Fresh Faculty: Kerry Ratigan
Issue   |   Wed, 09/18/2013 - 03:02

Political Science Professor Kerry Ratigan grew up in Natick, Massachusetts. She received her B.A. from Haverford College, where she majored in Political Science and Spanish. She completed a Master’s in Comparative Politics at the London School of Economics, then went on to receive another Master’s and a Ph.D. at the University of Wisconsin-Madison.

Q: Where did you grow up?
A: Originally, I’m from Massachusetts. I grew up in Natick, which is about 45 minutes west of Boston, so I’m familiar mainly with eastern Mass., but I hadn’t spent much time in western Mass. until recently, so it’s nice to see this part of the state.

Q: What are your impressions of western Massachusetts so far?
A: It’s a beautiful area, a beautiful part of the country. I like doing outdoor things — camping, canoeing, and hiking — so it’s a great part of the country for that, although I haven’t had much time to do that yet. Everybody’s very friendly as well, and it’s nice to have the small town lifestyle but to have Boston and New York accessible as well.

Q: How did you begin studying political science, and why did you decide to pursue it?
A: My specialty is actually Chinese politics, and I studied political science as an undergraduate at Haverford College. I was interested particularly in the interactions between the state and society and how that impacts policymaking — social policies in particular, like healthcare, education, and the environment. So that was always an interest of mine, although I spent much of my time taking courses on Latin American politics. Then, ten years ago, I went to China for the first time. I was looking to be challenged by going somewhere where I didn’t speak the language, and where I didn’t have as much of a support system as at other places, and I found this country that was in the midst of this incredible unprecedented economic transition and all these societal changes, but had retained many traditions. I definitely found the challenge I was looking for. I found that I was constantly puzzled and confused by what was going on, and that was a really invigorating atmosphere for me to be in. So, as a result, I was determined to learn Chinese language and incorporate Chinese politics as part of my graduate study.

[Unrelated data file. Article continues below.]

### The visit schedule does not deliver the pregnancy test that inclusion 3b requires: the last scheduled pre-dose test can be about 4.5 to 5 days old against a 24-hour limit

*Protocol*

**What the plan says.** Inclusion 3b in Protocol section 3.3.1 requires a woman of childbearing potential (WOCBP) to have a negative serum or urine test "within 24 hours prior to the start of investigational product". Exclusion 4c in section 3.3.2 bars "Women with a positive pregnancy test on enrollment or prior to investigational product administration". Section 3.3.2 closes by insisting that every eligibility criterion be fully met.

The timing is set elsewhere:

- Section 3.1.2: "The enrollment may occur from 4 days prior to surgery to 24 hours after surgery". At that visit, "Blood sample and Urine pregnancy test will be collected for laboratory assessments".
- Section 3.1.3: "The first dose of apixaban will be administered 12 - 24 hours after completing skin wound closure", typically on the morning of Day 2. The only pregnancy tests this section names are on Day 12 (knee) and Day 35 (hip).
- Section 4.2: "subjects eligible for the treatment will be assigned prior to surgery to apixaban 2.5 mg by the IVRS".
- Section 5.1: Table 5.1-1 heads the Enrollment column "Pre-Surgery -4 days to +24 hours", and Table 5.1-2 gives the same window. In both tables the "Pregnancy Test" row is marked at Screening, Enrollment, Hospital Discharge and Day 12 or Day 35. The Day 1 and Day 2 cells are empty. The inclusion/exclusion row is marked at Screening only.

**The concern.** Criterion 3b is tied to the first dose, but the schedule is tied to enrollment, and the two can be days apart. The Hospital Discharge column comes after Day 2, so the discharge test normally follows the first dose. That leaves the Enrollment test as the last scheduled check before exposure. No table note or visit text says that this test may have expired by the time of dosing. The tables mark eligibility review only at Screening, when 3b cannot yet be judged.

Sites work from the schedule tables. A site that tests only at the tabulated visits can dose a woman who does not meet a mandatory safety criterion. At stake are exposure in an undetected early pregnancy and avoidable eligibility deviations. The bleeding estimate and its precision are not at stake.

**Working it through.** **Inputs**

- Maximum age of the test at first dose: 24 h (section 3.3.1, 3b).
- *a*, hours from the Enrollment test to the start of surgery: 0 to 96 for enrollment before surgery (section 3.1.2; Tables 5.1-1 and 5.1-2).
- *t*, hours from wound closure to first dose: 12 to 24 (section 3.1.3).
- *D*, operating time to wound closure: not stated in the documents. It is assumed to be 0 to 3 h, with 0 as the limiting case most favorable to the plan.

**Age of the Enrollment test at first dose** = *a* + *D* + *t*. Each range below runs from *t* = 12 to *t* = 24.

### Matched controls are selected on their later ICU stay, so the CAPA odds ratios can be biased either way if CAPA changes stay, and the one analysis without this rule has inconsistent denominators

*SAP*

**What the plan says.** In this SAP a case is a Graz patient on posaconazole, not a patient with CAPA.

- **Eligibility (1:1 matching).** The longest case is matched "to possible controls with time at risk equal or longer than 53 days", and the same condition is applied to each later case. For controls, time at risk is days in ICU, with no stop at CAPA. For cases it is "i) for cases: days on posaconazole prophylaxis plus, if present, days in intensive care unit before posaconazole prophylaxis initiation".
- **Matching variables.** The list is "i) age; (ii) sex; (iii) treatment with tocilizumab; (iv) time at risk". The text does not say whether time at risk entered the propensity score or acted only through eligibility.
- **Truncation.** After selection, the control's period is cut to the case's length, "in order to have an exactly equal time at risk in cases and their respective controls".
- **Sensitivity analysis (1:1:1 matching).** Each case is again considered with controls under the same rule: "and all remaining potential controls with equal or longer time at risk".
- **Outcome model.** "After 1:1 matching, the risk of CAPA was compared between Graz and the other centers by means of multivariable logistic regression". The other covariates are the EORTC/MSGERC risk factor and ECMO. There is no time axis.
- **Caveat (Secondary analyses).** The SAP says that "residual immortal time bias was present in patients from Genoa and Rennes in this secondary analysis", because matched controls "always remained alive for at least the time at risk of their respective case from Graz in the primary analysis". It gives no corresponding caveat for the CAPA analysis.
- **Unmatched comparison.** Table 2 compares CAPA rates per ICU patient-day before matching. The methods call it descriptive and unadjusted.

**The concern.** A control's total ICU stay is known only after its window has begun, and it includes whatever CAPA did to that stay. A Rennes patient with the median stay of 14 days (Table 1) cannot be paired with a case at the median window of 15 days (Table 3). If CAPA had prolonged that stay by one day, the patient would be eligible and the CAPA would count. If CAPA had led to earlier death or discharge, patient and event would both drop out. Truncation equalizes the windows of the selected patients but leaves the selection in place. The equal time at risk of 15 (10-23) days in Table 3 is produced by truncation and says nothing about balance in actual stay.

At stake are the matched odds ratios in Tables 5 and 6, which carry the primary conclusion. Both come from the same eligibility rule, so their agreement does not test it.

Q: How does studying Chinese politics compare to studying Latin American politics?
A: There are some obstacles to studying Chinese politics that are generally not as salient in Latin America. For example, most countries in Latin America are democracies and provide relatively open access to researchers. By contrast, research activities in China are limited by law. Therefore, it can be challenging to pursue certain research questions and comply with the guidelines established by the Chinese government. As a result, collaboration with Chinese academics is crucial; the silver lining is that my Chinese colleagues have greatly enriched both my research and my understanding of China more broadly.

Q: What is your current research on, and how did you become interested in it?